To play the slideshow requires Flash 8 or higher. Click here to install/upgrade.

Briny Breezes

A grandmother with her grandson walking back from the beach along a street lined mobile homes in Briny Breezes, 1992.

A grandmother with her grandson walking
back from the beach along a street lined
mobile homes in Briny Breezes, 1992.

In 1919 Ward Beecher Miller (1861-1937) left Michigan with his wife, Agnes and purchased 43 acres on the barrier island near Boynton (now Boynton Beach); he named it Shore Acres. Miller built a 2½-story stucco house and started a 500-head dairy farm. To take advantage of the real estate boom, in 1925 he turned Shore Acres into Briny Breezes, laid out 15- to 30-foot lots, and sold out the subdivision for close to $2 million. By 1927, all of the land came back to him due to the real estate bust.

The Millers raised turkeys and dairy cattle on the west side of A1A and turned Ruthmary Avenue into a strawberry patch. During the Great Depression of the 1930s, he allowed tourists to park their travel trailers on his land for three dollars per week, advertising in northern newspapers. By 1937 there were 40 trailers in the park, and Briny Breezes separated from Boynton Beach (now Ocean Ridge). In the 1940s, at least 50 children from Briny Breezes attended nearby schools in the winter season.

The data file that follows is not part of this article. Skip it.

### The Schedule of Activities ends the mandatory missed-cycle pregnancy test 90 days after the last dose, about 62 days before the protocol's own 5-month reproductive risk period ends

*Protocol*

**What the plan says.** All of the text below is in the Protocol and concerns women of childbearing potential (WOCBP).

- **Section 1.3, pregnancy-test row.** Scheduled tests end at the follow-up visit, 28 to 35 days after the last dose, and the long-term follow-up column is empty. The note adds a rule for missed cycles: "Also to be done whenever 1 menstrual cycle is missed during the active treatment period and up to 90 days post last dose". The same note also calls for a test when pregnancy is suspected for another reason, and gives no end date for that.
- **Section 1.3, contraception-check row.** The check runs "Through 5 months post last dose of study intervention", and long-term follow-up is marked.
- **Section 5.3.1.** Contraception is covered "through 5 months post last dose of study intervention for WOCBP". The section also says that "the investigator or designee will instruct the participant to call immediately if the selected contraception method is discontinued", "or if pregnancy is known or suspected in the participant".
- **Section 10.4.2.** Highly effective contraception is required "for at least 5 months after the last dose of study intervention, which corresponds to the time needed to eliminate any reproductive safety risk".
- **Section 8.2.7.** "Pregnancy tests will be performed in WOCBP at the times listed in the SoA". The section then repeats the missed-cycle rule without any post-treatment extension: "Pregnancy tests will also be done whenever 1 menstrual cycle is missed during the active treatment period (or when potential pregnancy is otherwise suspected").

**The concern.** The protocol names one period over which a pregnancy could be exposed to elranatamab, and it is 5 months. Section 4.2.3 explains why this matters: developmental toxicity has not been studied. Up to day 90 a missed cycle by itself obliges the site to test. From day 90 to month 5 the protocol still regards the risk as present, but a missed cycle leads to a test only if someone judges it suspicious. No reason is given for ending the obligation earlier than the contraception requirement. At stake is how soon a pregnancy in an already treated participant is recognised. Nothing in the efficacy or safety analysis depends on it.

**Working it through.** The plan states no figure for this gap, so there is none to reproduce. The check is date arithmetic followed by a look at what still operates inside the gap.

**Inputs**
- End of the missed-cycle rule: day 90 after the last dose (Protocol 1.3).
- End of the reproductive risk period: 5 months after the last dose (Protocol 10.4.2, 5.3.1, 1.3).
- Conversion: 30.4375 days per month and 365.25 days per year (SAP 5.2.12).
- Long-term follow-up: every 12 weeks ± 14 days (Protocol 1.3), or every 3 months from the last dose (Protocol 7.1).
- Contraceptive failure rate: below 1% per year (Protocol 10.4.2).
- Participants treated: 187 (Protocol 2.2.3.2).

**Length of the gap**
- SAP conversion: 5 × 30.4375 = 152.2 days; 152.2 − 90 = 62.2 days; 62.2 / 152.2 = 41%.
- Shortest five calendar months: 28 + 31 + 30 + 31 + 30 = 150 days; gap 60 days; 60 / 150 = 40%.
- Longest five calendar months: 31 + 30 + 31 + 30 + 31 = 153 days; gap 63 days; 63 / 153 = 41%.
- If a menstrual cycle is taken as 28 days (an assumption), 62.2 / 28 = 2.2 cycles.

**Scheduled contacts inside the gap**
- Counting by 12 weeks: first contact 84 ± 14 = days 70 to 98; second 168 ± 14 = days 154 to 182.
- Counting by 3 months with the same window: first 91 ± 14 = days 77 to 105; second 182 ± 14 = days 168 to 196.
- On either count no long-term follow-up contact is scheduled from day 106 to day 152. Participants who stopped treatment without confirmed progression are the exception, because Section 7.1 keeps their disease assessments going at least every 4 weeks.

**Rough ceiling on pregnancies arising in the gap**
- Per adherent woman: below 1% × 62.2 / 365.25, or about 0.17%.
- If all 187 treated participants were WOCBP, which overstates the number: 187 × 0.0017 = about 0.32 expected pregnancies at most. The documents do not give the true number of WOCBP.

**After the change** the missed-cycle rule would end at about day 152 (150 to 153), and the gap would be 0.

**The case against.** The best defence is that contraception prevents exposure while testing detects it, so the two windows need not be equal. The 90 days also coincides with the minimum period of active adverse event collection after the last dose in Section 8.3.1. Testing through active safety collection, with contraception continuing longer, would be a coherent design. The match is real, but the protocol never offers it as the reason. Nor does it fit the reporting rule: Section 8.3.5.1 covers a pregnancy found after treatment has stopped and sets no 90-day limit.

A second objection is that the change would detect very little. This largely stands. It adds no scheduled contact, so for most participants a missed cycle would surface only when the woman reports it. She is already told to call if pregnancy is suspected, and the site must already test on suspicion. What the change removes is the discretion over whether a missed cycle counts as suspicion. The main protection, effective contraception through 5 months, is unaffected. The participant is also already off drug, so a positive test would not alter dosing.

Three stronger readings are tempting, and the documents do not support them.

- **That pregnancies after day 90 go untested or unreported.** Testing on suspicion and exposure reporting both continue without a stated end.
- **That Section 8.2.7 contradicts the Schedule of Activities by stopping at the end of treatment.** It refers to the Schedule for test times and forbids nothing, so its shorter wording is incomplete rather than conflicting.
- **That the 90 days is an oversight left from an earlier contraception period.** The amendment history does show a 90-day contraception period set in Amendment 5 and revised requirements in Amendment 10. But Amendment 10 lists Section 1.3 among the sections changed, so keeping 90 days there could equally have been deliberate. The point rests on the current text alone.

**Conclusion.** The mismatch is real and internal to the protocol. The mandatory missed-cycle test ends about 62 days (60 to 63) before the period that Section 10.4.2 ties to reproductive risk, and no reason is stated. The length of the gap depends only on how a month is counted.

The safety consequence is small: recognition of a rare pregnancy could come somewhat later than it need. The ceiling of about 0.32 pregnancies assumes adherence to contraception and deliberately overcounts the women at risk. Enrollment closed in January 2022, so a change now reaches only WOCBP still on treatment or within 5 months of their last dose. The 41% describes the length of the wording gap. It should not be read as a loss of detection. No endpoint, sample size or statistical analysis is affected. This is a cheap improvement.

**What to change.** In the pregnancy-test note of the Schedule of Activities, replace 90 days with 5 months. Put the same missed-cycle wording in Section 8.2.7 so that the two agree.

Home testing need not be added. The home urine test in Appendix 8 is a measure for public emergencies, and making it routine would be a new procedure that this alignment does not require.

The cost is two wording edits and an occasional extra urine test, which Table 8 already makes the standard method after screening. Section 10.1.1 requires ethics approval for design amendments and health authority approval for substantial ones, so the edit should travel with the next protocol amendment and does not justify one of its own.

In 1958 the residents pooled their resources to purchase the Millers’ land at $2,000 to $2,500 per lot, a total of $1.5 million; they paid off a $350,000 mortgage in three years. The trailer park was incorporated as the Town of Briny Breezes in 1963.

The residents, as Briny Breezes, Inc., agreed to sell their town to Ocean Land Investments, a developer, in 2005, for an average of $1 million per home. The buyer exercised its right to cancel the purchase before it was complete.

Briny Breezes is believed to be the only oceanfront mobile home park in Florida and one of two Florida towns that are mobile home parks; the other is Ocean Breeze Park in Martin County. Its original residents were seasonal families; today mostly retirees live in approximately 488 mobile homes in Briny Breezes either seasonally or year-round.
 

Site Map  |   Home  |  Native Americans  |  Journal  |  Pioneer Life  |  Land Boom & Bust  |  World War ll  |  Progress  |  People  |  Agriculture  |  Communities  |  Geography  |  Maps & Photos  |  For Teachers  |  Credits  |  Disclaimer  |  Copyright  |  Links  |  Timeline E-L  | 

phone: 561.832.4164  |  fax: 561.832.7965  |  mail: P.O. Box 4364, W.P.B., FL 33402  |  visit: 300 N. Dixie Hwy, W.P.B., FL 33401

© 2009 Historical Society of Palm Beach County  |  all photos courtesy HSPBC unless otherwise noted